The book features the firsthand accounts, real ship log entries, reports from the newspapers of that time and other details allowing readers make a clear and full picture and making this title an excellent and truly wonderful reading presenting readers with the fantastic collection of the stories of many sailing vessels and sea voyages. The huge amount of interesting facts and images of the book by Sam Jefferson is definitely impressive and difficult to be found in any other publication on the same subject.

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The present reference publication was compiled by John H. Isherwood and has been dedicated to the vessels which used to belong to the famous Cunard Fleet. It was published some twenty five years back with the original intention of its author to commemorate the 150th anniversary of the Cunard, it was a tribute to the memory of the author.

This excellent reference book starts with the brief historical overview of Cunard followed by the detailed drawings of virtually all ships that used to form part of the fleet of Cunard Steam-Ship Company - it is a perfect pictorial record of the development of passenger shipping industry during past two centuries. The data contained in this publication, histories of the ships and their pictures, are mainly based on the info obtained from the Central Record of the World Ship Society.

This is a very rare and very important book for everyone interested in the naval history. The amount of the technical information provided in the book makes in so interesting and valuable for all people interested in the naval history and ship modelers, in particular. Note that the publication contains some of the information that would otherwise be quite difficult to find somewhere else.

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At times like this, when the world seems to be moving into an era in which there are many risks but few out-and-out adversaries and defense budgets are coining under increasing strain, there has been something of a revival of interest in the so-called "interwar period" between the end of the First World War and the beginning of the Second.

This interest is due less to the hope that scholarly investigations of the issues then confronting defense planners will somehow provide 'answers' for their contemporary successors, than that they will help frame the questions that should be asked. This volume, written by someone actively engaged in today's naval business, demonstrates the value of such open-minded enquiry very clearly.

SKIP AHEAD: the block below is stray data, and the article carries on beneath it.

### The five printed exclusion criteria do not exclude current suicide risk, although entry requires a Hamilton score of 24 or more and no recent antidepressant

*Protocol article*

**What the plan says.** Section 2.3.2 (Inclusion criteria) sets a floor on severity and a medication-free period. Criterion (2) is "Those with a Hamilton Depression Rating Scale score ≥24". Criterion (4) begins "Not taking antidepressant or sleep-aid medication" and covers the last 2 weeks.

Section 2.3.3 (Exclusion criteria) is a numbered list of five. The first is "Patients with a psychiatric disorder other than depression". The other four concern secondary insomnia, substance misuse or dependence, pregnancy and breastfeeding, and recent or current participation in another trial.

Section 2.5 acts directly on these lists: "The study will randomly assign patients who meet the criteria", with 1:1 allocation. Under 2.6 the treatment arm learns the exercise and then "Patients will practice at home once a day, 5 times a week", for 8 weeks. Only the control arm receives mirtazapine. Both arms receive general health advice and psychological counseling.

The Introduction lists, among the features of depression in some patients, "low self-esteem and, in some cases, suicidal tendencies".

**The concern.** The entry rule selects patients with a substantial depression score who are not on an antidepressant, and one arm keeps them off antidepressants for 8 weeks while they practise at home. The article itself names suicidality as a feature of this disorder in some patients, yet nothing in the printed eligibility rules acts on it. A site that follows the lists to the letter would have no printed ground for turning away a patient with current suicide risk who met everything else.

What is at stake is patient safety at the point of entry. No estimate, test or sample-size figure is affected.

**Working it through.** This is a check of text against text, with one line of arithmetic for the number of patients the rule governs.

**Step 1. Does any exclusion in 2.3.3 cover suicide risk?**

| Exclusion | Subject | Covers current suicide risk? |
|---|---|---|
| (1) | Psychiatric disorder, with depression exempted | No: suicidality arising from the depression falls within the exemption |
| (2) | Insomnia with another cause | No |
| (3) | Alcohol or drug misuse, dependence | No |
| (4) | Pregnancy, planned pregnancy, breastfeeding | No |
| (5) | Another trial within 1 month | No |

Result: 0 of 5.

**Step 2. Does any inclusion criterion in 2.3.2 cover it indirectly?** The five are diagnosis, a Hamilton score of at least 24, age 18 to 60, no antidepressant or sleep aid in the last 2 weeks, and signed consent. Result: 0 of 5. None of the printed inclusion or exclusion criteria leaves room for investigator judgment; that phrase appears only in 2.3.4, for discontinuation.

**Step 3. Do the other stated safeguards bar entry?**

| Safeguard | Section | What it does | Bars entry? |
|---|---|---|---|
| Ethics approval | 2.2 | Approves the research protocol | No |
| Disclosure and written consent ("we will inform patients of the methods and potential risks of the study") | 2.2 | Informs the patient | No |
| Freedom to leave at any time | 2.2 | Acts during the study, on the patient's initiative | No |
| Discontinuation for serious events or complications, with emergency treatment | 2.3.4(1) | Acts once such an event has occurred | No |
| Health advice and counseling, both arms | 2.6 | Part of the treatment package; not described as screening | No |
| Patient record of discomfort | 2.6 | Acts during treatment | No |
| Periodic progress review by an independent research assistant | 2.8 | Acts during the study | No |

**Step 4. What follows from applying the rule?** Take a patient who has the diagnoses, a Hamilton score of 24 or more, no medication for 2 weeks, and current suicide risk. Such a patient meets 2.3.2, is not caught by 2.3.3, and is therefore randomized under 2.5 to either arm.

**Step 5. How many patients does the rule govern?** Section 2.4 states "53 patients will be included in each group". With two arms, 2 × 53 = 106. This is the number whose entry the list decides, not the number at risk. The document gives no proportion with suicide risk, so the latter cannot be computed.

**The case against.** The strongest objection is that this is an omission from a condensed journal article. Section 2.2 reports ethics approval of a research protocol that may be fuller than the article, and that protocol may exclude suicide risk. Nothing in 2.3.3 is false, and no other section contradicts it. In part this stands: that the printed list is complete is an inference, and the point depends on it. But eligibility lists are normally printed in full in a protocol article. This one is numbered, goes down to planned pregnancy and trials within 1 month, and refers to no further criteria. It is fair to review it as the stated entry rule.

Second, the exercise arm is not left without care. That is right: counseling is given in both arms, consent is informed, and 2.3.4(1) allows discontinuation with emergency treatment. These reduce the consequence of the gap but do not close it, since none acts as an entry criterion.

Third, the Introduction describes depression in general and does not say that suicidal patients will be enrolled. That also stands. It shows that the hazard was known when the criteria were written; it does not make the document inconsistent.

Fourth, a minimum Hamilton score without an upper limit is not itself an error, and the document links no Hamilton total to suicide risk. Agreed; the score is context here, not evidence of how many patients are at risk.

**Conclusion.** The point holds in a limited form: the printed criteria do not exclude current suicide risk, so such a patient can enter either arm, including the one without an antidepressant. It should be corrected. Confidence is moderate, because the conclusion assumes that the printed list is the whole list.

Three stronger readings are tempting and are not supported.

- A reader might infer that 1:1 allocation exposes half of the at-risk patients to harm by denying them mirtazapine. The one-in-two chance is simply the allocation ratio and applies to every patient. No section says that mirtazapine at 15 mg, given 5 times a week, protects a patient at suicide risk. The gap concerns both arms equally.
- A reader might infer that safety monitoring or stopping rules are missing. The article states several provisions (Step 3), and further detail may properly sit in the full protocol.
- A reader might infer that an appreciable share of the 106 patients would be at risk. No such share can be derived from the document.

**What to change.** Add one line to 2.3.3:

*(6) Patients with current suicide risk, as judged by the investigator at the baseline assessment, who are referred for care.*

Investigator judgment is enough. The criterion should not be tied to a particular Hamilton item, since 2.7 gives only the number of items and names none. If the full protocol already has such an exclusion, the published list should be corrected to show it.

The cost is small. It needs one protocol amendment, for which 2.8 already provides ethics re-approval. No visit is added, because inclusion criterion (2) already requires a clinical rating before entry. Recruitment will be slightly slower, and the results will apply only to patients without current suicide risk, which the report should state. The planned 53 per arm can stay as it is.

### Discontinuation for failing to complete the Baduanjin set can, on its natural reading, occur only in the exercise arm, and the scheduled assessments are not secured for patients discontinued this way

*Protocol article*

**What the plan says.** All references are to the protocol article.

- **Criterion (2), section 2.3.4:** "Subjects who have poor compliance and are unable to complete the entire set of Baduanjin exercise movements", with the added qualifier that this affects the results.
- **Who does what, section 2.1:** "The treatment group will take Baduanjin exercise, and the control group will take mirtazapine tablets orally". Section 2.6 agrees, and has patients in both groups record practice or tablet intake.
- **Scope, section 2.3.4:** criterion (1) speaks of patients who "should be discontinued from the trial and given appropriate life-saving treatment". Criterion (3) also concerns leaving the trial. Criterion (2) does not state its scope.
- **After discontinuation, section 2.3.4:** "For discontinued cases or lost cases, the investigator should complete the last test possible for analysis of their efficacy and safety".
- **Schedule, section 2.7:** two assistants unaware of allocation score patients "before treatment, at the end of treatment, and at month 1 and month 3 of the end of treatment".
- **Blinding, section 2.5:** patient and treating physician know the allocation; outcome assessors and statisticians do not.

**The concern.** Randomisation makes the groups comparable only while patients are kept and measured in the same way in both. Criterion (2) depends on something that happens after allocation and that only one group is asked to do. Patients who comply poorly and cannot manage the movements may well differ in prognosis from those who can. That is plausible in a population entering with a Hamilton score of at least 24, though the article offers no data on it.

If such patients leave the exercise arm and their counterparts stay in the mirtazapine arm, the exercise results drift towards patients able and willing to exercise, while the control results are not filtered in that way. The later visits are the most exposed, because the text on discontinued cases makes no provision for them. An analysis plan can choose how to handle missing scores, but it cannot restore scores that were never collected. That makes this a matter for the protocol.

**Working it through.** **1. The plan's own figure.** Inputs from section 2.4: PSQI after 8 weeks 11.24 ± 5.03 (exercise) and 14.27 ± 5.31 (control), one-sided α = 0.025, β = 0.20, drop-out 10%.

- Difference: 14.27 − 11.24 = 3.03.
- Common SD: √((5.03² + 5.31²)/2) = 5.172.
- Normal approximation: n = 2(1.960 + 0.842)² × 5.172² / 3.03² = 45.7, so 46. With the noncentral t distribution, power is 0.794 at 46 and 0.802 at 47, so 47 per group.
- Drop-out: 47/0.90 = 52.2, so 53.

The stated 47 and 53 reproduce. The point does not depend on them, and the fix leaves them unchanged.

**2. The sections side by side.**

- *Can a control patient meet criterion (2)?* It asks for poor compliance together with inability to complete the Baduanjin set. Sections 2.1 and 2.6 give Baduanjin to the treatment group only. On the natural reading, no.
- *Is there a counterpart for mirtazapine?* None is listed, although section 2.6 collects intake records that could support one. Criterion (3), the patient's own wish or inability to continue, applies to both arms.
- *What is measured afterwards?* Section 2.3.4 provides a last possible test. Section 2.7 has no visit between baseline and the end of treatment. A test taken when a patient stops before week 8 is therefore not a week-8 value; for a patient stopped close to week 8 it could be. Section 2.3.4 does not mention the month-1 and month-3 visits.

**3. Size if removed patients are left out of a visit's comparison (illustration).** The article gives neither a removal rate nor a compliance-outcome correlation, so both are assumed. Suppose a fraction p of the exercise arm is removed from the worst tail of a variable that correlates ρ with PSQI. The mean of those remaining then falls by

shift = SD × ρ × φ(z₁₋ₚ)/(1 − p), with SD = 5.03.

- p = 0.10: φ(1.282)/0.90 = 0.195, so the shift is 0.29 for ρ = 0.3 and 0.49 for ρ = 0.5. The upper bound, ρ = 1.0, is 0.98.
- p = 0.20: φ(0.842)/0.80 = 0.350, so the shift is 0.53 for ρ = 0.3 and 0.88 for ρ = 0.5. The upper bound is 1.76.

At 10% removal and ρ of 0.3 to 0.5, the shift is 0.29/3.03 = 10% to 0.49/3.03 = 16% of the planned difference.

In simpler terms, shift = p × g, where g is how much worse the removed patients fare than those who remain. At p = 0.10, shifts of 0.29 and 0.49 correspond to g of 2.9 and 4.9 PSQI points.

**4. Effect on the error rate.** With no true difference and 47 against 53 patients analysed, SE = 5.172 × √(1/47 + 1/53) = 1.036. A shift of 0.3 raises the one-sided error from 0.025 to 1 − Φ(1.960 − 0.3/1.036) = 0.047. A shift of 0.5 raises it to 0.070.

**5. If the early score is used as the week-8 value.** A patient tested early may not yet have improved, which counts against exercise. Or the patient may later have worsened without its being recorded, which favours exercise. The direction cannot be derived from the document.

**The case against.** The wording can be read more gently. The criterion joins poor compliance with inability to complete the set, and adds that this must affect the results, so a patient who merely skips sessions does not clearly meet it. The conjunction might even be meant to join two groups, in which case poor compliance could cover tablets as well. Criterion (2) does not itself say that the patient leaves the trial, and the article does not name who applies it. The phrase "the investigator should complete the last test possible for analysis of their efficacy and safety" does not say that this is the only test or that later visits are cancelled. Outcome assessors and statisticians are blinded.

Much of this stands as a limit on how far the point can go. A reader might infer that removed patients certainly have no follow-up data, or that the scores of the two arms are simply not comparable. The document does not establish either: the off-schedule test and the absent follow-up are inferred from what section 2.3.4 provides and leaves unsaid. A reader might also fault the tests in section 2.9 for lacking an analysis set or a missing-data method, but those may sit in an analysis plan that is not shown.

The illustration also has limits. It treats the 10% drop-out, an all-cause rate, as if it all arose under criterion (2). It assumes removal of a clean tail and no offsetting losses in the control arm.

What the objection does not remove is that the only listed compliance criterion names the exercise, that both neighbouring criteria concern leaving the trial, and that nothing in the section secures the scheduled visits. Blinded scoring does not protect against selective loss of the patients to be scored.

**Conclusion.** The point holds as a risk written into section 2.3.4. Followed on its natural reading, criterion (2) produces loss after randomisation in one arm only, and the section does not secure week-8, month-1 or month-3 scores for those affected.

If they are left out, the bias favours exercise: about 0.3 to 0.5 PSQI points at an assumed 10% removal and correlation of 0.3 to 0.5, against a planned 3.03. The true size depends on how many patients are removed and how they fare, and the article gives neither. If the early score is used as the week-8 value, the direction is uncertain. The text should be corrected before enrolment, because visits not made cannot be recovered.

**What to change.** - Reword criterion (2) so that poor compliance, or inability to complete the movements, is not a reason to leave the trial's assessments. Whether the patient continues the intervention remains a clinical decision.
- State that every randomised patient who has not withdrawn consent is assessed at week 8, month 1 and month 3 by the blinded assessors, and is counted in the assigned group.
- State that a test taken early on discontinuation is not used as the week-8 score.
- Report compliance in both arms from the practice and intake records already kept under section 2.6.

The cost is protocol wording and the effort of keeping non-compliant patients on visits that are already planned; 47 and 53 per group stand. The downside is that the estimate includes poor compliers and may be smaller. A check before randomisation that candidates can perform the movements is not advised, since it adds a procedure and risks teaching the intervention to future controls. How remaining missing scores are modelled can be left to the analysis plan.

Joseph Moretz concentrates his attention on the role and perceived importance of the battleship. This is a subject that has been covered many times before, but what is completely new about this is its focus on the operational level of war. Neither the nitty-gritty tactical business of battleship construction, nor the role of navies at the grand-strategic level — but a business-like concentration on what battleships actually did at this tune and what they were expected to do in war.

The author has uncovered a great deal of new information, which demonstrates the extent to which the battleship remained at the heart of naval policy and planning concerns of this period. Thinking about the battleship both helped determine, and in due course reflected, policy on virtually all other aspects of naval policy — naval aviation, the submarine service, control policy, the fleet construction programme and. of course, strategy and tactics. The point is that the battleship needs to be put into context, to be seen more as the most important part of a balanced battle fleet. and less as a weapon system in its own right than has often been the case in previous analyses. The role of the battleship is therefore a huge topic but one which needs to be reviewed as a whole. In so doing.

Joseph Moretz addresses one of the great issues in military history — the question of "military conservatism'. He makes a major contribution to an evolving school now reacting against the once near-universal view that military types habitually prepare to re-fight the last war and are institutionally, even congenitally. unable to respond to new technological challenges effectively. And this too is a conclusion with much contemporary relevance...